Whether you’re a grad student embarking on an environmental measurement campaign, an experienced researcher, or a grower concerned with irrigation management, at some point you’ve probably realized you need to measure soil moisture. Why? Because water availability is one of the main drivers of ecosystem productivity, and soil moisture (i. e., soil water content/soil water potential) is the immediate source of water for most plants. What is soil moisture? This article provides a comprehensive look at the scientific definition of soil moisture, why you need it, how to measure it, which parameter you should measure, and it explores important scientific terms used in conjunction with soil moisture. Learn:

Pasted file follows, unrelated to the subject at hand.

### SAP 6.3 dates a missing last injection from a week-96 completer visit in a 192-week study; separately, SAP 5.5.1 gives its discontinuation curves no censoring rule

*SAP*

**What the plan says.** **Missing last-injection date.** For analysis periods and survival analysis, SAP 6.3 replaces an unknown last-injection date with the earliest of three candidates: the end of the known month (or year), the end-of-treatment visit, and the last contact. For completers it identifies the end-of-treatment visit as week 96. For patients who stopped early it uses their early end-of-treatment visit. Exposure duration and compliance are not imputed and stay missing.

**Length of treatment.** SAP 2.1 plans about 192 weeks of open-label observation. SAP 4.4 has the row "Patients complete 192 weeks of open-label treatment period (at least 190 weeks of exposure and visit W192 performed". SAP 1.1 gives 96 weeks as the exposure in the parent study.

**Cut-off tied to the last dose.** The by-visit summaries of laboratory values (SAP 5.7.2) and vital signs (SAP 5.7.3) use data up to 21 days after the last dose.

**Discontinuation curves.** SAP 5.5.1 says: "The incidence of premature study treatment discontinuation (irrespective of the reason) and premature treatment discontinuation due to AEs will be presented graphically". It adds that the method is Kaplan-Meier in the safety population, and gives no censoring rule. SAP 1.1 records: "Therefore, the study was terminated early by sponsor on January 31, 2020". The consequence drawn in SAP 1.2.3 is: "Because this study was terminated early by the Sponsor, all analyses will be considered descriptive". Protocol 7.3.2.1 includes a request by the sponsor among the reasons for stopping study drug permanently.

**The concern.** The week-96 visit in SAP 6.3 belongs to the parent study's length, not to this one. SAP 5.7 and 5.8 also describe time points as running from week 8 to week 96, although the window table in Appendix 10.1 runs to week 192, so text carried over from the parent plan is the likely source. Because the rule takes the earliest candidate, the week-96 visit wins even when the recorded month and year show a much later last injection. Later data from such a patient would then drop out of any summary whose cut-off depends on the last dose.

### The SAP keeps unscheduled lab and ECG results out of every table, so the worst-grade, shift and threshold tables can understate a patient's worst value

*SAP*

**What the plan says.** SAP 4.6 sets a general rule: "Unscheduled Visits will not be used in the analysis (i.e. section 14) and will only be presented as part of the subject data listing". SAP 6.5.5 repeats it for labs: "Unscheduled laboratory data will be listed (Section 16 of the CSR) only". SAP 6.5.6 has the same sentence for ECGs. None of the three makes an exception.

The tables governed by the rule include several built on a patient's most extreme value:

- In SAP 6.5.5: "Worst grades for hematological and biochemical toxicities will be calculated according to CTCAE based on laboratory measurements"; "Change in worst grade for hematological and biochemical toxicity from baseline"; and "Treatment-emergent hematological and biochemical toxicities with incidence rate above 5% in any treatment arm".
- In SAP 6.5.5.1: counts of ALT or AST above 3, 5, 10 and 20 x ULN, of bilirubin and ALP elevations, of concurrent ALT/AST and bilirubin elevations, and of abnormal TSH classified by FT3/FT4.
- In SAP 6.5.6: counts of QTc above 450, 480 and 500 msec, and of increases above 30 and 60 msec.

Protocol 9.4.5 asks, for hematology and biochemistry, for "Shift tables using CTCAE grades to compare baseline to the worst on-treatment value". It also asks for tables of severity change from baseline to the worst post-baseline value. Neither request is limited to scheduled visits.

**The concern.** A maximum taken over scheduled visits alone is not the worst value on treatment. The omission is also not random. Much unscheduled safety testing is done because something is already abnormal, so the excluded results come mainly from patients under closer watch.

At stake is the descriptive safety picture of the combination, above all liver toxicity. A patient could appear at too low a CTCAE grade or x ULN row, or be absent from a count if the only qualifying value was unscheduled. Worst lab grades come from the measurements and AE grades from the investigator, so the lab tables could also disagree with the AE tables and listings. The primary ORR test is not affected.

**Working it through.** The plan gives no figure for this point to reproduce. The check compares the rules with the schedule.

- What does soil moisture mean?
- Which variable should I measure?
- Soil water content: just an amount
- Gravimetric vs. Volumetric water content (VWC)
- How to measure VWC
- Why use a sensor?
- What is saturation?
- What is water potential?
- Predict water movement
- Plant available water
- Field capacity
- Permanent wilting point
- Soil type
- Soil water retention curves
- Do I need water content or water potential?
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